Nutmeg contains essential oils which have a carminative effect on our system. So if you are suffering from digestive issues such as diarrhoea, constipation, bloating or gas, a home remedy is to grate a pinch of nutmeg in your soups and stews, and have it. It will help in the secretion of digestive enzymes, bringing about relief, whereas the fiber content in nutmeg will help in bowel movement. It also helps in removing excessive gas from the system.(Looking for products to help boost your digestive health? Shop now!)

Brain Health

Nutmeg is an aphrodisiac, stimulating the nerves in the brain. It was commonly used as a brain tonic by the Greek and Romans during the ancient times. It is known to be an effective ingredient for treating depression and anxiety as its essential oil tend to ease fatigue and stress. "As an adaptogen, it can be both a stimulant and a sedative, according to the body's needs. In times of stress, it can help lower blood pressure. Conversely, it can lift your mood and acts as a tonic and stimulant, making it beneficial if you are recovering from an illness or are overtired," as mentioned in the book DK Healing Food. It is also known to help in concentration.

Treat Bad Breath

Bad breath could be a sign of toxicity in your system. Unhealthy lifestyle and improper diet can build up toxins in your organs. Nutmeg is touted to help in detoxifying the body, clearing out toxins from the liver and kidneys. Since its essential oils have anti-bacterial properties, it helps in removing bacteria from the mouth which are responsible for causing bad breath. It is commonly used as an ingredient for Ayurvedic toothpastes and gum pastes. The essential oil eugenol helps in reliving toothaches as well.

Gorgeous Skin

Nutmeg is a good ingredient for skincare because of its anti-microbial and anti-inflammatory properties as well as its ability to remove blackheads, treat acne and clogged pores. A common home remedy is to mix equal parts of ground nutmeg and honey, make a paste and apply it on pimples. Leave it for 20 minutes, and then wash with cold warm. You can also make a paste using nutmeg powder and a few drop of milk, and massage it into your skin before rinsing clean. It can be used in scrubs along with oatmeal, orange peel, etc.(For chemical-free beauty products, shop on SmartCooky!)

Blood Pressure and Circulation

Its high mineral content makes nutmeg a good ingredient for regulating blood circulation and pressure. It contains calcium, iron, potassium, manganese, etc., which are all essential for various functions in the body. Its stress reducing properties help in relaxing the blood vessels while keeping the heart functioning efficiently.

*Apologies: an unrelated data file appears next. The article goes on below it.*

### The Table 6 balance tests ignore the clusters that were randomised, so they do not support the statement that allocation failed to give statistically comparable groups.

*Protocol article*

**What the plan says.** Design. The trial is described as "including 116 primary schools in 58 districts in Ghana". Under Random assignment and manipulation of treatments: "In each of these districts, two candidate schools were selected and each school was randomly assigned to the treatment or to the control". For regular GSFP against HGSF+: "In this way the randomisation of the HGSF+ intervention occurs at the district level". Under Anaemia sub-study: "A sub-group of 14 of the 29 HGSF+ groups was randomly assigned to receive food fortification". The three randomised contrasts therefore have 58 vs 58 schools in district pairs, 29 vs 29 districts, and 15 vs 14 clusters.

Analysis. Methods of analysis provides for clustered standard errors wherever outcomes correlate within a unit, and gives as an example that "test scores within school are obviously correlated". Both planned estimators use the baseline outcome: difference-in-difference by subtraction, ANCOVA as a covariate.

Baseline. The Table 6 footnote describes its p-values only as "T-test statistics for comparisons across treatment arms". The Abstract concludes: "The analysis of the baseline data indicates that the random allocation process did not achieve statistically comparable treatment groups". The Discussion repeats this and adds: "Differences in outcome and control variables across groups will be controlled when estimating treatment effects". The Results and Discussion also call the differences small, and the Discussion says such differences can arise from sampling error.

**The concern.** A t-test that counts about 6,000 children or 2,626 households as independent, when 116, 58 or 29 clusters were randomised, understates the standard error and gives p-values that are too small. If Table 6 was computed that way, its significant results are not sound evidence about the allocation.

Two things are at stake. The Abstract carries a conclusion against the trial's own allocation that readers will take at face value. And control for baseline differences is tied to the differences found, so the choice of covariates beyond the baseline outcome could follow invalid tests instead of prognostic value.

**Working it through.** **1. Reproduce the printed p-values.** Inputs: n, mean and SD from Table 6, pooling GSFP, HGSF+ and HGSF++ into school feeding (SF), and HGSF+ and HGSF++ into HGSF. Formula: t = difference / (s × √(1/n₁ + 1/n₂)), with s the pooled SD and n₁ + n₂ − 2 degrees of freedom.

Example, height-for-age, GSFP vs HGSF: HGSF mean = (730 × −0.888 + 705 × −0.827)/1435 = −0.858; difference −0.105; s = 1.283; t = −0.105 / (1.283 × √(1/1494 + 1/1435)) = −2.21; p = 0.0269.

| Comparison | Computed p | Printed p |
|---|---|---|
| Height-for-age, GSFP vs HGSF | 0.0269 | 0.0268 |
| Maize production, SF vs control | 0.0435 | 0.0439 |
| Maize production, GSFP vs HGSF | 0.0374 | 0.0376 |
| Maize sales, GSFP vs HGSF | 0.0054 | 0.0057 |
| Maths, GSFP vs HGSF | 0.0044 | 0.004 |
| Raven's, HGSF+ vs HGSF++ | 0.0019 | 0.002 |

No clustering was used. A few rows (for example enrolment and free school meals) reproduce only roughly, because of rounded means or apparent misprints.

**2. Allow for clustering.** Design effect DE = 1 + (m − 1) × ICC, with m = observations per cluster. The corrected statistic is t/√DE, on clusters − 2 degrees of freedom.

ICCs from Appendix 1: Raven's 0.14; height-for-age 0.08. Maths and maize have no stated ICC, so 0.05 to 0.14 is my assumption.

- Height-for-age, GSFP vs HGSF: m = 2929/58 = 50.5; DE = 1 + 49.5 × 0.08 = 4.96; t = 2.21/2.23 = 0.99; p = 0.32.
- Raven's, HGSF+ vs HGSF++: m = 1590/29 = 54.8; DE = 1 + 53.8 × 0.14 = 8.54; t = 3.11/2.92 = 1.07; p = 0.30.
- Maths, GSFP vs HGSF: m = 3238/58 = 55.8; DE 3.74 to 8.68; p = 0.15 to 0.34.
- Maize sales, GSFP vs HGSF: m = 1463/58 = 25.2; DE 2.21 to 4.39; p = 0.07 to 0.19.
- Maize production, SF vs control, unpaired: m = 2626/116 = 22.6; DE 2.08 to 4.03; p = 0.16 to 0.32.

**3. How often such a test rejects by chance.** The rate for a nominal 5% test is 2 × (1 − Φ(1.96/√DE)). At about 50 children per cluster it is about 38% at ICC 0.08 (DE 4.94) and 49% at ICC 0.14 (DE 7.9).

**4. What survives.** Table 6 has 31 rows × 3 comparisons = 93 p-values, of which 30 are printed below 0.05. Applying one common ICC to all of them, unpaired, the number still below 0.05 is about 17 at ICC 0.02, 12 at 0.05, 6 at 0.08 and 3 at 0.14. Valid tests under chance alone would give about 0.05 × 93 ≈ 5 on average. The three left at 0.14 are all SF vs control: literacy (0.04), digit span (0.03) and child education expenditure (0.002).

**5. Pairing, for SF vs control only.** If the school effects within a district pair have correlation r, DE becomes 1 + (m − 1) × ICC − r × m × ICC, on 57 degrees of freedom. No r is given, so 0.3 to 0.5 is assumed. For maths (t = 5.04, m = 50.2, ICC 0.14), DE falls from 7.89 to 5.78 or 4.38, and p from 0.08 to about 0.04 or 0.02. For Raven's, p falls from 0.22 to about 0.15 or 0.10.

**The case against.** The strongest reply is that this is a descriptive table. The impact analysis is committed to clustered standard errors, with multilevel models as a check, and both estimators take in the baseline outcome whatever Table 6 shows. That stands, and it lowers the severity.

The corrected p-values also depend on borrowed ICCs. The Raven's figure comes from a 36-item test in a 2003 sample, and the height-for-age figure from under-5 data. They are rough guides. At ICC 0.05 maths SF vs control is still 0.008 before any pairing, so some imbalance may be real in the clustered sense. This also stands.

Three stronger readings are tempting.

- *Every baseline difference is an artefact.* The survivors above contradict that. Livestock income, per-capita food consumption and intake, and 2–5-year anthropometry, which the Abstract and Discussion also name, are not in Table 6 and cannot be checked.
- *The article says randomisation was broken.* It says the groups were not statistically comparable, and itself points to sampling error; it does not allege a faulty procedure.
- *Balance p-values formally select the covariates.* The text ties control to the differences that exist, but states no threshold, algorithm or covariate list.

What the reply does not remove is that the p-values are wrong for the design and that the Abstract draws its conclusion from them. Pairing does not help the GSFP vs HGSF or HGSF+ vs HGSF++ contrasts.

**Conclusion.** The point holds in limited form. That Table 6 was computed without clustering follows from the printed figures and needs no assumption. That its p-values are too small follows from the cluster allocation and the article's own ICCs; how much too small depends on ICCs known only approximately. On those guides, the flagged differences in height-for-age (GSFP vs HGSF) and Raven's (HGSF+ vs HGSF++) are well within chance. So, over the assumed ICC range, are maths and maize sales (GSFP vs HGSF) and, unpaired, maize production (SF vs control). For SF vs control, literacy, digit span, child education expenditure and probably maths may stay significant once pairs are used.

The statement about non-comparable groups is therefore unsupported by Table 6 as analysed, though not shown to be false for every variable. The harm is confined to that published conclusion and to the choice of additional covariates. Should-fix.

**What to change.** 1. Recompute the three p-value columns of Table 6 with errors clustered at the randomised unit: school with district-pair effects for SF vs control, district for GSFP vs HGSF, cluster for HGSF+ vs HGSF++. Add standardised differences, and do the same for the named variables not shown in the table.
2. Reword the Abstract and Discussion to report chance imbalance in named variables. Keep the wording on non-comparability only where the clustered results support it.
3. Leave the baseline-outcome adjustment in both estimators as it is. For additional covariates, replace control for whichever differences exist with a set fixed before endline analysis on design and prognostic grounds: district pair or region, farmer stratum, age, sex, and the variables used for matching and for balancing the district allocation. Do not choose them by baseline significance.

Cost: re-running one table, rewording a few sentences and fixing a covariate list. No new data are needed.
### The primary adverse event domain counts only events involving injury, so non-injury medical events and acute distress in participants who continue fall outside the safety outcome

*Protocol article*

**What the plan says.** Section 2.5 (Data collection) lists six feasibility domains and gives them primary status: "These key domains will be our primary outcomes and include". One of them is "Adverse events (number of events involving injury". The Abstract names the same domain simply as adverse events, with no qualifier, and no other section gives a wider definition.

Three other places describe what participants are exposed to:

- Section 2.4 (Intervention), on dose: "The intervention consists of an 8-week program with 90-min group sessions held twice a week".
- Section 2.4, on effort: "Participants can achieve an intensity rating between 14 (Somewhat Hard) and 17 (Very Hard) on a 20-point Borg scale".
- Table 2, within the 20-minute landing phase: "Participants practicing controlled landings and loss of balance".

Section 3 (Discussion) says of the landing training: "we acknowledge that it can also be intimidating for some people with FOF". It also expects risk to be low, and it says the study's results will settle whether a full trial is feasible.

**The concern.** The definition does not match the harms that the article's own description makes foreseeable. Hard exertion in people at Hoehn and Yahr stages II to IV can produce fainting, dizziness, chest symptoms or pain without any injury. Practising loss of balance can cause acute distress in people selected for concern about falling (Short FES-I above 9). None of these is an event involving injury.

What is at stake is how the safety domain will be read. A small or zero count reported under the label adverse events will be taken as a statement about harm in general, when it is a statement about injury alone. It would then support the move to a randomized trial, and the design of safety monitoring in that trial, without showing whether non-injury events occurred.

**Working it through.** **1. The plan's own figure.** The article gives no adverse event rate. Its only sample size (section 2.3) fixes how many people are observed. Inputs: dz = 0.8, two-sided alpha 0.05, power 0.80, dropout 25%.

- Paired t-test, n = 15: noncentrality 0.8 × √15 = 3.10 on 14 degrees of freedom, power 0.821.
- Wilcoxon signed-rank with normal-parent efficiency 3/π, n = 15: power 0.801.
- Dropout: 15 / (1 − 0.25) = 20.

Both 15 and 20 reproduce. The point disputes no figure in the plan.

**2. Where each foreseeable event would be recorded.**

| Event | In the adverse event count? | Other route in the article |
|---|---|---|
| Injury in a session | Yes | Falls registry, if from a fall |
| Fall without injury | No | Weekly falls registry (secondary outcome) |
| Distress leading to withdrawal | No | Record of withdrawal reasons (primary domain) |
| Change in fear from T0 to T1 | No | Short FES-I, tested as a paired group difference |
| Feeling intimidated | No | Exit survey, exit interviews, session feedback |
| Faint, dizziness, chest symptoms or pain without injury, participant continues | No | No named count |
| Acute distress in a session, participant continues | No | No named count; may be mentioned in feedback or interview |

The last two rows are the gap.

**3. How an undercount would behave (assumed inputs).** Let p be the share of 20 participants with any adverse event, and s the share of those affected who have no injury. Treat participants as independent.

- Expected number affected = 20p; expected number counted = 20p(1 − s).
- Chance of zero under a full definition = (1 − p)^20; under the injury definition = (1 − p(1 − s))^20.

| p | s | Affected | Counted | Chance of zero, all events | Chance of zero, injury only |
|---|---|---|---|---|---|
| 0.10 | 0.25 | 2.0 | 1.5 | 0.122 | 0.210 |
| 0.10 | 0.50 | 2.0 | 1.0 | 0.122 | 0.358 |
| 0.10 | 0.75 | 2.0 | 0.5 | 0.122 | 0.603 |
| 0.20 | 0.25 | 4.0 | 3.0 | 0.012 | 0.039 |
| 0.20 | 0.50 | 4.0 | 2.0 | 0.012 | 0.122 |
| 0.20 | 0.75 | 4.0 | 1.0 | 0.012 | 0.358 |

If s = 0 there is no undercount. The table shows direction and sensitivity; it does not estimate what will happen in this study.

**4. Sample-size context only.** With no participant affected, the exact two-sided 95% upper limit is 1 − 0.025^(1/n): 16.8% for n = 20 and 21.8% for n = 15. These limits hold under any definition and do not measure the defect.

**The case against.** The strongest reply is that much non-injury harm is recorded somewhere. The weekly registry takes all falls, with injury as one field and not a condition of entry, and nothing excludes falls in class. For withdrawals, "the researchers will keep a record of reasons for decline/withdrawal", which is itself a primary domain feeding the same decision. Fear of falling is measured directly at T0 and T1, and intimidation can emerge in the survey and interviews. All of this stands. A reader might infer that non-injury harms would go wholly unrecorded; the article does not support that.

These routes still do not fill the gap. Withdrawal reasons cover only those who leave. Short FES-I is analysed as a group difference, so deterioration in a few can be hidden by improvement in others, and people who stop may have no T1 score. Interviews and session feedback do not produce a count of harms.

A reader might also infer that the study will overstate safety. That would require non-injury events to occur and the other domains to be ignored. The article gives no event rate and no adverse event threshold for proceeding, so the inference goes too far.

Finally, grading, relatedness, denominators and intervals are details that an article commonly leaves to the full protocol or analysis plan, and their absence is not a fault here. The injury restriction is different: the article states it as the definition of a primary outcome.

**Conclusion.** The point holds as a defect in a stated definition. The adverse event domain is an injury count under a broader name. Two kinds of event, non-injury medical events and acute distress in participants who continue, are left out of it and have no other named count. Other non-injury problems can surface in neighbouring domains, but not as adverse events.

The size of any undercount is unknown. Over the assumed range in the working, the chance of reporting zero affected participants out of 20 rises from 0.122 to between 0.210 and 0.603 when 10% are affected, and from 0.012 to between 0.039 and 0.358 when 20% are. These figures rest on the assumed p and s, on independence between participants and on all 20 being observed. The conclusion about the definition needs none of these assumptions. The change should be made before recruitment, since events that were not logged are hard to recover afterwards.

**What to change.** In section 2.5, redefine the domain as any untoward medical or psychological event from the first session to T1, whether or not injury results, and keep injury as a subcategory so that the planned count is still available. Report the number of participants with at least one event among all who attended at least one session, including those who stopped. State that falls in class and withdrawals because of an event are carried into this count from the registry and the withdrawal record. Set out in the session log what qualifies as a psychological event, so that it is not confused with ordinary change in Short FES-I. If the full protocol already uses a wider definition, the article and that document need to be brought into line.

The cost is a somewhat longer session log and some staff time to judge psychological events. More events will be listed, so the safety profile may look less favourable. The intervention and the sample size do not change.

Basic requirements Nutmeg is a tropical plant and requires dry periods to flower. It will grow best at temperatures between 20 and 30°C (68–86°F) and can tolerate a range of soils provided that the are well draining. Trees will grow optimally in a deep loamy sand rich in organic matter with a pH between 5.5 and 7.5. The trees love heat but should be protected from strong afternoon sun and also require some shelter from wind. Propagation Seeds Trees grown from seed do not flower until they are between 6 and 8 years old and sex cannot be determined until this time. For this reason, 2–3 seedlings are planted in one place in commercial production and excess male trees are removed or replanted when they can be identified as they will not produce fruit. Seeds should be planted immediately harvest. They should not be allowed to dry out prior to planting. Seeds are commonly planted 8 × 8 m (25 × 25 ft) apart and thinned when required. A spacing of 10 × 10 m (33 × 33 ft) is desirable for fully grown trees. In the home garden a male and female tree are required for fruit production and they should be spaced at least 10 m (33 ft) apart. The tree will reach full size after about 20 years. Marcotting Nutmeg trees can also be grown from marcotted material. Vigorous branches are selected from female trees. The branches should be 1.2–1.5 cm in diameter. The branch is then split longitudinally in an area that is approximately 90 cm (35 in) from the end of the branch. Each split should be approximately 5 cm (2 in) in length. A bamboo splint is positioned along the area of the split to secure the branch and prevent it from breaking. A small piece of the split branch is then removed on the bottom side of the branch. This piece is approximately 6–12 mm (02–0.4 in) long. The remainder of the split is held open by placing a piece of hardwood to act as a wedge. Finally, the exposed piece of branch is dusted with rooting powder and wrapped in moistened peat moss, coconut coir or similar and sealed in polyethylene sheeting. Marcotted branches usually develop roots in 4–12 months. once an adequate root system has developed, the branches are severed from the tree and potted. Planting Nutmeg trees should be planted in an area with adequate shade to protect the young trees while they establish. Shading is commonly achieved by intercropping with other crops such as cocoa or banana. Marcots are planted in holes which are approximately 60 × 60 cm (24 × 24 in). Composted manure is worked into the soil and the trees are set in the holes. Stakes are used to protect the newly planted trees. Harvesting Fruits are harvested when they are open by using a blade attached to the end of a long pole. A basket is also attached to the end of the pole such that when the fruit is cut from the tree with the blade, it drops into the basket. Seeds may also be collected from the ground after they have dropped from the tree but this encourages crop losses through disease.